Targeted grazing is the specialized use of livestock grazing or browsing to achieve landscape management goals. The term, targeted grazing, evolved from the need to clearly label the practice of using livestock grazing, or browsing, for short periods at high intensity to reduce the presence or vigor of pest plants as part of an integrated pest management (IPM) program. This term is also used to refer to the reduction of plant cover to reduce fire risk (Launchbaugh and Walker, 2006).
USDA NRCS (2017) describes the term prescribed grazing in Code 528 as “managing the harvest of vegetation with grazing and/or browsing animals with the intent to achieve specific ecological, economic, and management objectives.”
NRCS considers that this grazing occurs within a Conservation Management System, and requires that the grazing be for specific purpose to improve or maintain:
desired species composition, structure and/or vigor of plant communities
quantity and/or quality of forage for grazing and browsing animals’ health and productivity
surface and/or subsurface water quality and/or quantity
riparian and/or watershed function
reduce soil erosion, and maintain or improve soil health
quantity, quality, or connectivity of food and/or cover available for wildlife
fine fuel loads to achieve desired conditions
The use of prescription grazing within NRCS focuses on landscape goals as well as production practices of livestock enterprises. Thus, prescriptions may covers a longer timescale and be coordinated with production goals within a particular livestock industry.
Components of Targeted Grazing
Targeted grazing differs from grazing systems in which a livestock manager plans for 365 days of forage by balancing pasture and conserved forage resources with the nutritional needs of the herd. In contrast, the focus of targeted grazing is to achieve defined vegetation or landscape goals. The specific components of this management tool include the application of a specific kind of livestock at a site for a(n):
The emphasis is on the vegetation and its response to grazing. If weeds are the target, the timing of the treatment is chosen so that the herd will consume as much of the aboveground portion of the plant as possible. In some situations, such as with Himalayan blackberry, a second treatment in the same year may be advisable. For weed management, repeated treatments are needed. Plants which have become invasive have overcome constraints to growth and are more vigorous than other plants.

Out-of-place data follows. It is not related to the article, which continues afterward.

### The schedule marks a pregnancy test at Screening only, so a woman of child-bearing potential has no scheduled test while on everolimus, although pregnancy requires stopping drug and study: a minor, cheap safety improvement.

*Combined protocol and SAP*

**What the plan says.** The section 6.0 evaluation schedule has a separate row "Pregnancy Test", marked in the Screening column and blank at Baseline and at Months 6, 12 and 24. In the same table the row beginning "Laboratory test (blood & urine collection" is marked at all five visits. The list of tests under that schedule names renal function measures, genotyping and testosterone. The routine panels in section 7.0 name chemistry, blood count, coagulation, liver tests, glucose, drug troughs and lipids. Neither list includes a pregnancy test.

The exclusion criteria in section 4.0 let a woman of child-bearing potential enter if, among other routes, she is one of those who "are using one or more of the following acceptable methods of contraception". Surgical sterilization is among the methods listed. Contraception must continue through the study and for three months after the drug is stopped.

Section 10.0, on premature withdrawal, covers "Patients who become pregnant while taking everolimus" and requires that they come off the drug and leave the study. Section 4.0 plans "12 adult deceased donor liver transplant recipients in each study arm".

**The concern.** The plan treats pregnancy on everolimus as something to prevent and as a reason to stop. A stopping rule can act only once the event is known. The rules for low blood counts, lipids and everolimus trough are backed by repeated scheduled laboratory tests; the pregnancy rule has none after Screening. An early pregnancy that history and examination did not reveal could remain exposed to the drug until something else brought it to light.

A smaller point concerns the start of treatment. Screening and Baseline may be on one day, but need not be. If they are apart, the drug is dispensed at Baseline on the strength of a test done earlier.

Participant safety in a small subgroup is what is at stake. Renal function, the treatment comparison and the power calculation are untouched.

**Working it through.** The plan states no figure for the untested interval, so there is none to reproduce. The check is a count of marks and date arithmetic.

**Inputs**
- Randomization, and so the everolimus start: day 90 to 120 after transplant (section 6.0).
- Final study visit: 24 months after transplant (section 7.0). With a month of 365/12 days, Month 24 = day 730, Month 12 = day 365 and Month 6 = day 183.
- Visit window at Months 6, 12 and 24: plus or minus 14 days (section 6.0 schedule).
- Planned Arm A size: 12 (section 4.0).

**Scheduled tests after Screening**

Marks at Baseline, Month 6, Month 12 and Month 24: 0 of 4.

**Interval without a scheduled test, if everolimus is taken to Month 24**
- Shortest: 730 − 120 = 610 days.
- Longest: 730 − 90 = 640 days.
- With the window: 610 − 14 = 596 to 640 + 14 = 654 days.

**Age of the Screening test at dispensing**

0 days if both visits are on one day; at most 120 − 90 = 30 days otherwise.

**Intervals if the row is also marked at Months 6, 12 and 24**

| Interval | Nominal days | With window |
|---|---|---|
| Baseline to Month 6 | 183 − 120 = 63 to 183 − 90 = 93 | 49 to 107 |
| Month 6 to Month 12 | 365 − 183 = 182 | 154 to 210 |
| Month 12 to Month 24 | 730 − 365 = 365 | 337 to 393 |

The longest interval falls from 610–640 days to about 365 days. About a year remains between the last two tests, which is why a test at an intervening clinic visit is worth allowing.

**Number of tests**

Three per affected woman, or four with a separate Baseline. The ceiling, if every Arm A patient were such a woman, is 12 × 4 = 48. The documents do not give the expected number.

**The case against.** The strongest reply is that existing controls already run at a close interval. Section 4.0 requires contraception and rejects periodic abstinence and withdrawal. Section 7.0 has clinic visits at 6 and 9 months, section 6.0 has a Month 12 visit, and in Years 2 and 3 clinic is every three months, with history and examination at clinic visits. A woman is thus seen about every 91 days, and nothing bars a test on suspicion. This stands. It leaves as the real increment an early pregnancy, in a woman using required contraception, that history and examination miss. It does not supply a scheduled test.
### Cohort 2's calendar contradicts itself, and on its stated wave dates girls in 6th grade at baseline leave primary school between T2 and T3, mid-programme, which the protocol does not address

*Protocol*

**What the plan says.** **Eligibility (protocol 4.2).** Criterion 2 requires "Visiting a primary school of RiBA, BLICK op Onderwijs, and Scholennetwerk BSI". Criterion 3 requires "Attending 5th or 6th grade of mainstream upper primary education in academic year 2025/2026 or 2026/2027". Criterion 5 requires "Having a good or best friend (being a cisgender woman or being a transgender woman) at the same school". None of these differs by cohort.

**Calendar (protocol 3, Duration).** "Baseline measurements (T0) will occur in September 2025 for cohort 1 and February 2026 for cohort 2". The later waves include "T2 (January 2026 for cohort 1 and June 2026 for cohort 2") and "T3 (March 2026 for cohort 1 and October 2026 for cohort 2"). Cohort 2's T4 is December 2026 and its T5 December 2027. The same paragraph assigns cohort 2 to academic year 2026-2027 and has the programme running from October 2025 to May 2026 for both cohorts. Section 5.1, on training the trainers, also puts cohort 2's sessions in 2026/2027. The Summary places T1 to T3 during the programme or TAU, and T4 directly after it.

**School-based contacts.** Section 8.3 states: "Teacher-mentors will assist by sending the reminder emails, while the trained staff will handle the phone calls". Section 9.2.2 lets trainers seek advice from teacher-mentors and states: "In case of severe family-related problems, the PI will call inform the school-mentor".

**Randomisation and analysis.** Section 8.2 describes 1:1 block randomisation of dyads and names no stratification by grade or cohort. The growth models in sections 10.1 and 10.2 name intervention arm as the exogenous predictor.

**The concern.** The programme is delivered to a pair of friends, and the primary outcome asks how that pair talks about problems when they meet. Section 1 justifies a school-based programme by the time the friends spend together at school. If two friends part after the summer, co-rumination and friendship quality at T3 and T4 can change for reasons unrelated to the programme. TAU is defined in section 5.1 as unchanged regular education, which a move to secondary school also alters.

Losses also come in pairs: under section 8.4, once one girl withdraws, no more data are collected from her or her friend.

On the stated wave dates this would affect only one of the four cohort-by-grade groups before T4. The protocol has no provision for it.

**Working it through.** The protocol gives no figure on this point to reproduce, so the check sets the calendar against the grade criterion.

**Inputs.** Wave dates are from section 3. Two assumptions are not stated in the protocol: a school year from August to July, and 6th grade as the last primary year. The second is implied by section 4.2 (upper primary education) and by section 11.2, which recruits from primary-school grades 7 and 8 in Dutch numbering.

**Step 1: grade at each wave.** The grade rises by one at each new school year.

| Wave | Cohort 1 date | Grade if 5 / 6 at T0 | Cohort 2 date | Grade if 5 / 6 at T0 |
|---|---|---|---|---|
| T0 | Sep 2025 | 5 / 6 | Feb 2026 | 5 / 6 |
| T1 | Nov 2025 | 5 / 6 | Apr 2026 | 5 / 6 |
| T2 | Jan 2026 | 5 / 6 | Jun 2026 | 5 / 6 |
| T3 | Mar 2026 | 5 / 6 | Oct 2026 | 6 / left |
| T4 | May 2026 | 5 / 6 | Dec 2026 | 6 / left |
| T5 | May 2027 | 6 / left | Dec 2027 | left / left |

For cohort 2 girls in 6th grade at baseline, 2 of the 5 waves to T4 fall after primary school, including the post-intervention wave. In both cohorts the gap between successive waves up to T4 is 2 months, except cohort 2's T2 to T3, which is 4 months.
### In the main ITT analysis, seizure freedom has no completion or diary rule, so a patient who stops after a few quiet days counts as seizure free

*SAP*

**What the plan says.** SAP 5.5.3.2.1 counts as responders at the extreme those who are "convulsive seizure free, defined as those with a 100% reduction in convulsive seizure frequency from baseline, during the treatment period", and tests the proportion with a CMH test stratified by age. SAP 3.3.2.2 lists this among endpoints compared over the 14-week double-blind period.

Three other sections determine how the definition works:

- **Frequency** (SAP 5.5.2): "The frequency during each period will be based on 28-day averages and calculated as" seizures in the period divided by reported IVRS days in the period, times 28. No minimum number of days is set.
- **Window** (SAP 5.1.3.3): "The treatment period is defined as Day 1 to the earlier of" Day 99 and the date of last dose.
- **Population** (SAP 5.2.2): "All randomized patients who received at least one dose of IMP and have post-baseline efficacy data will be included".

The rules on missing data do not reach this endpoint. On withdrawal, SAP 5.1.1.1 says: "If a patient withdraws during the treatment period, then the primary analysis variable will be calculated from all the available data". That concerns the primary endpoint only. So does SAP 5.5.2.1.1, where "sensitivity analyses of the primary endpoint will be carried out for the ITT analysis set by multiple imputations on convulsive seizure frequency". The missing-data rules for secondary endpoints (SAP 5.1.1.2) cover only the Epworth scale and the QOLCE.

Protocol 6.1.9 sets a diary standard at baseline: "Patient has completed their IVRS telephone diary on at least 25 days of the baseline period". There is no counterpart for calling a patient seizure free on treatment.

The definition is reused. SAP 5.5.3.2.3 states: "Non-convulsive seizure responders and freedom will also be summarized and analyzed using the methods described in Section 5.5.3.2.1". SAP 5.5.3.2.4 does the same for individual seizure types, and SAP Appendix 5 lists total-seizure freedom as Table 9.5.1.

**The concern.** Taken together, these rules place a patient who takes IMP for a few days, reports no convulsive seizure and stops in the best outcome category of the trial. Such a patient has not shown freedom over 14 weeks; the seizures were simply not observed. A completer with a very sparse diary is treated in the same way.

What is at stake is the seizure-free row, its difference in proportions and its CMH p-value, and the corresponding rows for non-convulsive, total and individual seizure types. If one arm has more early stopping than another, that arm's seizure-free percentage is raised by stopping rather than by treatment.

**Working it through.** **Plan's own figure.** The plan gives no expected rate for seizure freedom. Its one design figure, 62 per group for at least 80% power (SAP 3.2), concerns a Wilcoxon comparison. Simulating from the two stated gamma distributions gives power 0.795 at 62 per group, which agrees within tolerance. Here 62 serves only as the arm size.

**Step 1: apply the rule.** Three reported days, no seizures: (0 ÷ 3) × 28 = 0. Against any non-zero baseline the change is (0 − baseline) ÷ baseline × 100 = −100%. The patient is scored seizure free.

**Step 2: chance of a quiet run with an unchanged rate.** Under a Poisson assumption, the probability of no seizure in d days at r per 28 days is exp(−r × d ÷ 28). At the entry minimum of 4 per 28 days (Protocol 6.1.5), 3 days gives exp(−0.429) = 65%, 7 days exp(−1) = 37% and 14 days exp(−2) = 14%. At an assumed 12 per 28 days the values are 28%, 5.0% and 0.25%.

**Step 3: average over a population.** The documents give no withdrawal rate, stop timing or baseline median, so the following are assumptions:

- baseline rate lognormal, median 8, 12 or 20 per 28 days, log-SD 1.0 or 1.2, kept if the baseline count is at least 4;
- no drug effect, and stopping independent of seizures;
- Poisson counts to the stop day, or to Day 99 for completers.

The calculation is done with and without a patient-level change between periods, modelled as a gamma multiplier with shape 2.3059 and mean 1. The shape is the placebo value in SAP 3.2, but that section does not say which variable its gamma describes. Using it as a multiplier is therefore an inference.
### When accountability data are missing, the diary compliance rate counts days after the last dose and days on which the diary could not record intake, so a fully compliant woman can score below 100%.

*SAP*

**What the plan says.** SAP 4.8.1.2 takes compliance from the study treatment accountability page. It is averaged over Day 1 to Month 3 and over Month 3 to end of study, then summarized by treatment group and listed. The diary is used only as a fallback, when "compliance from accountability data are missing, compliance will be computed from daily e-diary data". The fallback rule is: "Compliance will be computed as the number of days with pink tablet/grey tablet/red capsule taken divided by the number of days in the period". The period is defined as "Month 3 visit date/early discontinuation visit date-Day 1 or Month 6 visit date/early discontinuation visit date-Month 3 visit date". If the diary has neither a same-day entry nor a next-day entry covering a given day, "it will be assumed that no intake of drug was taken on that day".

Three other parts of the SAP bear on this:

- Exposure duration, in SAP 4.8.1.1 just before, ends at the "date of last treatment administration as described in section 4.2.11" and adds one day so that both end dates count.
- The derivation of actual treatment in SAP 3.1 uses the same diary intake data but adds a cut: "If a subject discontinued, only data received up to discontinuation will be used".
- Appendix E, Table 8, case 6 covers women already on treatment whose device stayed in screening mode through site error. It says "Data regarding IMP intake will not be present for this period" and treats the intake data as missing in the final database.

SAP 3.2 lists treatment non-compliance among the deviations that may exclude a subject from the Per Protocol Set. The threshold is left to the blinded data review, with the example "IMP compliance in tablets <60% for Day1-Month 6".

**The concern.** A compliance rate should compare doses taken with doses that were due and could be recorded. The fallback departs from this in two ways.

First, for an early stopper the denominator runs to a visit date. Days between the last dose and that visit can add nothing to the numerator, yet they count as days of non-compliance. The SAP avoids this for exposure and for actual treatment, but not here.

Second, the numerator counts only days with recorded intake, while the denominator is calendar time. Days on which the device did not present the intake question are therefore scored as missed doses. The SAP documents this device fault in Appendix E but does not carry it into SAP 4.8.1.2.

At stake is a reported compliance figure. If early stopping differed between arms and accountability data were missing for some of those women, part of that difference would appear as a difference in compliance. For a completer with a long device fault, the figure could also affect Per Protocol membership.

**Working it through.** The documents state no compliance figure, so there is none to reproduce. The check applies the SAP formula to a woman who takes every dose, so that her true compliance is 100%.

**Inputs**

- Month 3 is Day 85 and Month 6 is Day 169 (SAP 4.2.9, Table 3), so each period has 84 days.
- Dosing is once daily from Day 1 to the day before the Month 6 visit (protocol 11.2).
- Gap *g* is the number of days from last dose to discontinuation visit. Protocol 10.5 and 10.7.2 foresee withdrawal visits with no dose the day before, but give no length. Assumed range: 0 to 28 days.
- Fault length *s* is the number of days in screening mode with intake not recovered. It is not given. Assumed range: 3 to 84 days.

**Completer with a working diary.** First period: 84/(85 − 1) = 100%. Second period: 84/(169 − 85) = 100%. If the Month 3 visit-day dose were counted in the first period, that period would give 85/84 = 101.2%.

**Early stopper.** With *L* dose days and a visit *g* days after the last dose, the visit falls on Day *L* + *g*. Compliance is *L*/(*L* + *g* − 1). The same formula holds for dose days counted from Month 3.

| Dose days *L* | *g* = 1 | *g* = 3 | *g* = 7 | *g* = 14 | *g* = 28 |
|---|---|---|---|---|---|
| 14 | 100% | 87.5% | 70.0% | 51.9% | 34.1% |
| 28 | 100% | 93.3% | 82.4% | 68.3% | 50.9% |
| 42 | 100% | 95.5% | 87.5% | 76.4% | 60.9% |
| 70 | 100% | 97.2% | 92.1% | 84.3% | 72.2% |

It is important to remember that palatability of plants changes during the growing season. Weeds may also be selected by animals when their preferred forage plants are not available. We often allow animals to avoid less palatable plants by moving them, but then undesirable plants increase in density or vigor. Flynn (2019) commented on the prevalence of ragweed and that cattle will eat it early in the growing season when grasses are not actively growing. Over time, however, even a few ragweed plants will go to seed and increase in density in a pasture. Avoiding this situation requires adjusting gazing, treating with herbicide, and managing soils for the growth of desired species. If these opportunities are lost and a less palatable species encroaches, some herdsmen will turn to targeted gazing by a species which selects different plants to improve the pasture sward.
In Figure 1, Walker et al. (2006) illustrate the effect of conversion from sheep and cattle grazing to primarily cattle grazing over an 80-year period in the western United States.
Implementing targeted grazing as part of a management plan
When a site is assessed to be a candidate for targeted gazing, the grazier must clearly understand the goals of the land manager. While targeted grazing will reduce the percent cover or vigor, refered to as weed control, the pest plant will not be eliminated. Eradication is not accomplished with grazing or any other tools unless repeated treatments are applied.
Livestock vs. Herbicides